You are entitled to your personal opinion that, my arguments "would be better addressed to Government" and that "a change of law would seem to be required by you?"
 I am entitled to my opinion that my arguments are best addressed to those that have wrongly enforced this law (despite HM Government's direction that they should not) and who then choose to hide behind this law. Insisting on wrongly advising council members that they have to take this action. This law is to be changed. But no change to the present law has been requested by me here, or is required to bring about a satisfactory conclusion to this matter of council policy.

However unlike The Director of Tourism, the onus is not on me to legally prove my opinions. My opinions are not resulting in legal action being threatened or the right of freedom of expression being prevented.
 I am a musician. I am not a campaigner a professional letter-writer nor a constant complainer. I object to The Director of Tourism's insinuations, especially in letters to Mr Bruce MP, remarking on the amount of correspondence from me on this subject.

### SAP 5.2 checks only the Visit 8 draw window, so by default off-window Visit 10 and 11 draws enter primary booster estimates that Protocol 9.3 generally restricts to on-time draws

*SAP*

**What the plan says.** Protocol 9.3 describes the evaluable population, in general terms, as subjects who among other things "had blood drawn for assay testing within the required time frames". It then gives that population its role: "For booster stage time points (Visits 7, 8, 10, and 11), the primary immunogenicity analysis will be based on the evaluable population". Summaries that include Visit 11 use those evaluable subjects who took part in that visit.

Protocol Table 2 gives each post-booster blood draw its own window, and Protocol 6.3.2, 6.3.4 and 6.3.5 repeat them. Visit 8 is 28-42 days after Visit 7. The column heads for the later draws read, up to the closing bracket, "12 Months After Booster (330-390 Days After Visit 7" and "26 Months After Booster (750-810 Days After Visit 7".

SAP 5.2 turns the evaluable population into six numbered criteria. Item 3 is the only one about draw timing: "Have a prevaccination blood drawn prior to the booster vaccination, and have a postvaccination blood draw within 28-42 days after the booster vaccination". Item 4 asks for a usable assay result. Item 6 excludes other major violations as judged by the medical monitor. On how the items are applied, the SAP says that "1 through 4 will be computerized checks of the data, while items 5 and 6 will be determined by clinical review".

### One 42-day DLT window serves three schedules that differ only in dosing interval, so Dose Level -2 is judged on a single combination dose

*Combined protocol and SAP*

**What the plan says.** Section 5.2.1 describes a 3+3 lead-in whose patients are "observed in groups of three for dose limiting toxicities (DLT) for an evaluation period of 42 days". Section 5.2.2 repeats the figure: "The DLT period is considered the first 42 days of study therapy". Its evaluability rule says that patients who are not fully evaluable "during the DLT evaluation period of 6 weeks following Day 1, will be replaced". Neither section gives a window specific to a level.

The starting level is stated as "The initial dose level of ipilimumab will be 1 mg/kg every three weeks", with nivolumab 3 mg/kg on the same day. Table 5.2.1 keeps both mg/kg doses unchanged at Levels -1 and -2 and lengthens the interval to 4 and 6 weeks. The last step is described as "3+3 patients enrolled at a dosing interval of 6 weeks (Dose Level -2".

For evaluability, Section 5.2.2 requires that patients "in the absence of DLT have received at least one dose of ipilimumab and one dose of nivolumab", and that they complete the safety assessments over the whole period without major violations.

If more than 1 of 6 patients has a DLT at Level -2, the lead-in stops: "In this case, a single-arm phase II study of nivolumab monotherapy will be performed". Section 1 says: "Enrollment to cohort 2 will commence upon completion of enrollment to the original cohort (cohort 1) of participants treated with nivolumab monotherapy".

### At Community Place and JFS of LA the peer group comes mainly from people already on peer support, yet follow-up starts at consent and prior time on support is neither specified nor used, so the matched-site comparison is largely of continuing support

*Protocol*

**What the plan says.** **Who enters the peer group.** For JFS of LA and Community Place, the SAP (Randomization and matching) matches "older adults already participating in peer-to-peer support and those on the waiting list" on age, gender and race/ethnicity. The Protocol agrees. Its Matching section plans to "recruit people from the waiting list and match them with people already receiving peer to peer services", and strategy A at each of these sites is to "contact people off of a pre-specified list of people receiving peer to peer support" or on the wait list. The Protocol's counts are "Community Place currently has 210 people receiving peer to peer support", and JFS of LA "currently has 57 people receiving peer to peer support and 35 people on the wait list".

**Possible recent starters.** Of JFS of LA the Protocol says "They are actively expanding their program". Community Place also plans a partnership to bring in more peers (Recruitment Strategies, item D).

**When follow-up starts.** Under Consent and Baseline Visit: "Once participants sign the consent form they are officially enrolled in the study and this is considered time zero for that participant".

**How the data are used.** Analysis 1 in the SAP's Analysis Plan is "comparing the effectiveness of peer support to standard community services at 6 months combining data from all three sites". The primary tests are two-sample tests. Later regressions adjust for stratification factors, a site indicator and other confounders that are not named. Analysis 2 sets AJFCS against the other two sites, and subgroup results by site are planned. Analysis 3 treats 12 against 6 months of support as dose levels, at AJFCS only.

The need to attempt to sideline a difficult problem by implying that the problem is in the nature of the individual raising the issue is I feel, yet another example of the weakness of The Director of Tourism's case.

Regretfully this volume and variety of correspondence has only been necessary because, of the various unhelpful attitudes of some of the officers in The Director of Tourism's department. Who have appeared to follow The Director of Tourism's example of not recognising their responsibility to acknowledge and to reply to, polite and considered correspondence from concerned members of the public, to enable a timely and satisfactory outcome to all parties.

 They have gone to great lengths to find reasons or excuses to demonstrate why they cannot help.  The investigation, a little late in the day, in to how other councils act, is a perfect example of this.  I requested, in December 2000 that the issue be taken to a meeting of council members.